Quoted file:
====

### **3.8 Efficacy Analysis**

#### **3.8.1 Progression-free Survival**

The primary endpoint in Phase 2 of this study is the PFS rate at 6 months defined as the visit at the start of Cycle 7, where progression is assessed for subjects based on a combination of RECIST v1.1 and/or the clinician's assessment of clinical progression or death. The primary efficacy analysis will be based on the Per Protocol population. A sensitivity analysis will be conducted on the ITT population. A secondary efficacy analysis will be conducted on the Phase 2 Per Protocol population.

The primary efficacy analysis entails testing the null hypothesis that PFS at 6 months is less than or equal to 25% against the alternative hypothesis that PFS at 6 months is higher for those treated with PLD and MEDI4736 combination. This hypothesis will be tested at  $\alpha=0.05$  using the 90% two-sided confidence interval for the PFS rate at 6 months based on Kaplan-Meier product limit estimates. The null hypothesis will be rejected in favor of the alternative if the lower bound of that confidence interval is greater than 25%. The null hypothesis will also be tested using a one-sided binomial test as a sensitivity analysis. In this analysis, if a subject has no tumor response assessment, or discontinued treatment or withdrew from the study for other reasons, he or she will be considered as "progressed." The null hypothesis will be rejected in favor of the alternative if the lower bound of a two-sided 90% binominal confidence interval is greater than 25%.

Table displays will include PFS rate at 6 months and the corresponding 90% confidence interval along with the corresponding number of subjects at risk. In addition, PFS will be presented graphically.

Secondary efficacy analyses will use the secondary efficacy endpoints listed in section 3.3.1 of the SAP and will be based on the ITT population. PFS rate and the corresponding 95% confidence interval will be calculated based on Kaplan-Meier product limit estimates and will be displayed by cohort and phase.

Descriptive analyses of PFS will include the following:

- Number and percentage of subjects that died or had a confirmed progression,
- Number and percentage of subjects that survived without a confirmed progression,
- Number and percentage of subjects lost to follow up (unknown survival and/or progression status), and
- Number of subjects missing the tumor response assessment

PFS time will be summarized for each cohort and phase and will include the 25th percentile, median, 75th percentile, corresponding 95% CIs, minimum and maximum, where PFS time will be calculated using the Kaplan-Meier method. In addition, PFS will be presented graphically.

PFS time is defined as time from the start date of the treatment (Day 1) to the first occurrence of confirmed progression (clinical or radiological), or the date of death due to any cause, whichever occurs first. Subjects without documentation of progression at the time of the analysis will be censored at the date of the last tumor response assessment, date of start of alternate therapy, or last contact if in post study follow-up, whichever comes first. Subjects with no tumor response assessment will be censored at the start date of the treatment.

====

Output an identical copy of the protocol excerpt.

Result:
### **3.8 Efficacy Analysis**

#### **3.8.1 Progression-free Survival**

The primary endpoint in Phase 2 of this study is the PFS rate at 6 months defined as the visit at the start of Cycle 7, where progression is assessed for subjects based on a combination of RECIST v1.1 and/or the clinician's assessment of clinical progression or death. The primary efficacy analysis will be based on the Per Protocol population. A sensitivity analysis will be conducted on the ITT population. A secondary efficacy analysis will be conducted on the Phase 2 Per Protocol population.

The primary efficacy analysis entails testing the null hypothesis that PFS at 6 months is less than or equal to 25% against the alternative hypothesis that PFS at 6 months is higher for those treated with PLD and MEDI4736 combination. This hypothesis will be tested at  $\alpha=0.05$  using the 90% two-sided confidence interval for the PFS rate at 6 months based on Kaplan-Meier product limit estimates. The null hypothesis will be rejected in favor of the alternative if the lower bound of that confidence interval is greater than 25%. The null hypothesis will also be tested using a one-sided binomial test as a sensitivity analysis. In this analysis, if a subject has no tumor response assessment, or discontinued treatment or withdrew from the study for other reasons, he or she will be considered as "progressed." The null hypothesis will be rejected in favor of the alternative if the lower bound of a two-sided 90% binominal confidence interval is greater than 25%.

Table displays will include PFS rate at 6 months and the corresponding 90% confidence interval along with the corresponding number of subjects at risk. In addition, PFS will be presented graphically.

Secondary efficacy analyses will use the secondary efficacy endpoints listed in section 3.3.1 of the SAP and will be based on the ITT population. PFS rate and the corresponding 95% confidence interval will be calculated based on Kaplan-Meier product limit estimates and will be displayed by cohort and phase.

Descriptive analyses of PFS will include the following:

- Number and percentage of subjects that died or had a confirmed progression,
- Number and percentage of subjects that survived without a confirmed progression,
- Number and percentage of subjects lost to follow up (unknown survival and/or progression status), and
- Number of subjects missing the tumor response assessment

PFS time will be summarized for each cohort and phase and will include the 25th percentile, median, 75th percentile, corresponding 95% CIs, minimum and maximum, where PFS time will be calculated using the Kaplan-Meier method. In addition, PFS will be presented graphically.

PFS time is defined as time from the start date of the treatment (Day 1) to the first occurrence of confirmed progression (clinical or radiological), or the date of death due to any cause, whichever occurs first. Subjects without documentation of progression at the time of the analysis will be censored at the date of the last tumor response assessment, date of start of alternate therapy, or last contact if in post study follow-up, whichever comes first. Subjects with no tumor response assessment will be censored at the start date of the treatment.